BAPE, in a bid for profit, is losing its streetwear credibility. Ten years after its founder Nigo sold 90 percent of his stake and left the brand, BAPE has gone from collaborating with Supreme and Kanye West to its most recent partnership with Havaianas, the Brazilian flip-flop brand. In more ways than one, BAPE has officially entered its flop era.
Input previously declared the beginning of said era last year, when the Japanese streetwear brand collaborated with Coach with no justification for the partnership other than profit. Projects launched alongside Amazon, Angry Birds, and Minions only further this income-focused idea. With its once-notorious streetwear integrity, BAPE could’ve collaborated with any brand — and it needs to realize its credibility holds more value than a quick profit.
BAPE is losing its exclusivity — Under Nigo’s leadership, BAPE was considered a prestigious streetwear influence, garnering support from icons like Pharrel, Kanye West, and Futura. But as the brand moves further from its exclusive image — seemingly partnering with any brand available — BAPE’s products are becoming less original and less desirable. If BAPE will work with anyone, why should consumers care?
Its newest collaboration with Havaianas sees BAPE’s APE logo plastered onto different flip-flops, catering only to those who are looking to show off the logo. Perhaps inspired by Supreme — another streetwear label famous for slapping its Box Logo on anything from Sea-Doo watercraft to mini-fridges — BAPE is looking to profit off its exclusive reputation.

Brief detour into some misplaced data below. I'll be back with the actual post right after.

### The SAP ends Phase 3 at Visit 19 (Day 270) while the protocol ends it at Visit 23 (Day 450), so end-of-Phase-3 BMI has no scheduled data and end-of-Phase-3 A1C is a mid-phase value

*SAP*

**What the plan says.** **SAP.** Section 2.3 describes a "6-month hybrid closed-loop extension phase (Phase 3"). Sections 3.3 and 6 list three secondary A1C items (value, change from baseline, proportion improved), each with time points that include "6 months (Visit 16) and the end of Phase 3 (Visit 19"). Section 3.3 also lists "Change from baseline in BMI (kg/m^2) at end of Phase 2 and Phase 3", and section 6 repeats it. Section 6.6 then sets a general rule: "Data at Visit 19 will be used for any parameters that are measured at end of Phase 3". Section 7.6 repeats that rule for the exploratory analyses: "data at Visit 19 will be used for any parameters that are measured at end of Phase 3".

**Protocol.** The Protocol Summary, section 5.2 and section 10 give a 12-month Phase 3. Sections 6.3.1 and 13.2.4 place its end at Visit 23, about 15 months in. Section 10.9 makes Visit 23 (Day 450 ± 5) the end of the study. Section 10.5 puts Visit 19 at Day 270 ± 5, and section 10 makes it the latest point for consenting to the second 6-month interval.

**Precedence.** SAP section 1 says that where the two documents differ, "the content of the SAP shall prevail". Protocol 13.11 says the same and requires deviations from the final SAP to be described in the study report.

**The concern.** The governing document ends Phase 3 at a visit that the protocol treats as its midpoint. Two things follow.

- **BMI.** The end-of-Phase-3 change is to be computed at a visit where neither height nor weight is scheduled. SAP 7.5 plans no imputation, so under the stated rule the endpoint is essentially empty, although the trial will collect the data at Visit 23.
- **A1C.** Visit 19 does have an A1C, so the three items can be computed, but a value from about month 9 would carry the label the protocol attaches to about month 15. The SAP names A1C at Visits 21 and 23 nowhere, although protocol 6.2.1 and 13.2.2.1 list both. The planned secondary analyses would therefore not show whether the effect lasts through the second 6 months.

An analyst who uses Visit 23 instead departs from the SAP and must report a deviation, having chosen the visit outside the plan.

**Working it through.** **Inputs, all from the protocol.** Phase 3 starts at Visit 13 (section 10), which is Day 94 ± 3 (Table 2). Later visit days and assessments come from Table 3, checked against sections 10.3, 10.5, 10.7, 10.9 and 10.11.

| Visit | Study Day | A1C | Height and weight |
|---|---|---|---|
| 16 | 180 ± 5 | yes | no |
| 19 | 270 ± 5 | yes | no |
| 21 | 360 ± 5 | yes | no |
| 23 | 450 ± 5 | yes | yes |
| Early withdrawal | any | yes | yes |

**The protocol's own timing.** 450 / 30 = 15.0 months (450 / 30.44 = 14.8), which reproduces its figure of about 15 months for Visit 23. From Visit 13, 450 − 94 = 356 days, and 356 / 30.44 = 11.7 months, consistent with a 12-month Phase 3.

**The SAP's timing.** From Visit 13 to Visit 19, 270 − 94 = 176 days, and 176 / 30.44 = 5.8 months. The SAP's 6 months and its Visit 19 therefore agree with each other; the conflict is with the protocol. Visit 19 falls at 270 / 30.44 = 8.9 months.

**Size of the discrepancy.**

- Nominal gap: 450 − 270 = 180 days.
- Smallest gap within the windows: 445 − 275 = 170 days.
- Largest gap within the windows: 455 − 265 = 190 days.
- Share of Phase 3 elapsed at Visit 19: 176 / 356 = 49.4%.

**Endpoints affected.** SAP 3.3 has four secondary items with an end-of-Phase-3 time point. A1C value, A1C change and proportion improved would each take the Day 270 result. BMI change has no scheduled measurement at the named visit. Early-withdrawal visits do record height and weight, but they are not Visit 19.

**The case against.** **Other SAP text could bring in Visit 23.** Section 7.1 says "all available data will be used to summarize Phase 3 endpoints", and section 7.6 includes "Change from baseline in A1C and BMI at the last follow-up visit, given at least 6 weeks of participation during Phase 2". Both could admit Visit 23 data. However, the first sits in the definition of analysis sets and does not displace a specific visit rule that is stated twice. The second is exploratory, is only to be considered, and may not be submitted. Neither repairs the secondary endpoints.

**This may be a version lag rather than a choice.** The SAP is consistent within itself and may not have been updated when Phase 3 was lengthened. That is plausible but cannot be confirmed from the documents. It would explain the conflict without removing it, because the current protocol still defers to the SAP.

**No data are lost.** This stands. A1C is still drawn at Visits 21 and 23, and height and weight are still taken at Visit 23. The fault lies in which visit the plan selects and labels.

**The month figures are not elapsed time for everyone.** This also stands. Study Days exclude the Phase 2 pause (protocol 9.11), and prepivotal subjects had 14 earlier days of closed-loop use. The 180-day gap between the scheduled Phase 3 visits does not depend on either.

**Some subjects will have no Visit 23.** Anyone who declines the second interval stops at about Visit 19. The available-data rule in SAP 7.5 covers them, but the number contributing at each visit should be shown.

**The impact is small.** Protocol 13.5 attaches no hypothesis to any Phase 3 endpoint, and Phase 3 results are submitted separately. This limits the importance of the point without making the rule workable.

The brand’s mountain of nonsense collaborations, however, has only watered down its appeal. At least with Supreme, most partnerships are justified with a story, giving a deeper meaning to its limited products besides their flashy branding.
Without offering a reason as to why its collaborative projects are made, BAPE is just another brand hoping to benefit from its past notoriety. Similar ‘00s streetwear staples like Von Dutch and Ed Hardy have been able to successfully relaunch — but that’s because they stayed true to their branding, rather than flooding the market with unnecessary products. Really, it would have been less work (and more profit) for BAPE had it just re-released its early designs, instead of offering its signature prints to anyone willing to pay a price.
Reshaping BAPE — Even BAPE’s own attempt to woo a new generation of shoppers has relied on redundant ideas. Its relaunch of APEE — its first young women’s collection initially introduced in 2006 by Nigo — looked more like PacSun than BAPE, offering trendy pieces like camo crop tops and leopard print mini skirts. And by treating the reborn label as a trend-follower and not a trend-starter, BAPE only blends in with current brands.
Versatility and originality are key for the label moving forward. Otherwise, BAPE will be buried by other upcoming streetwear brands bringing their own ideas to the market.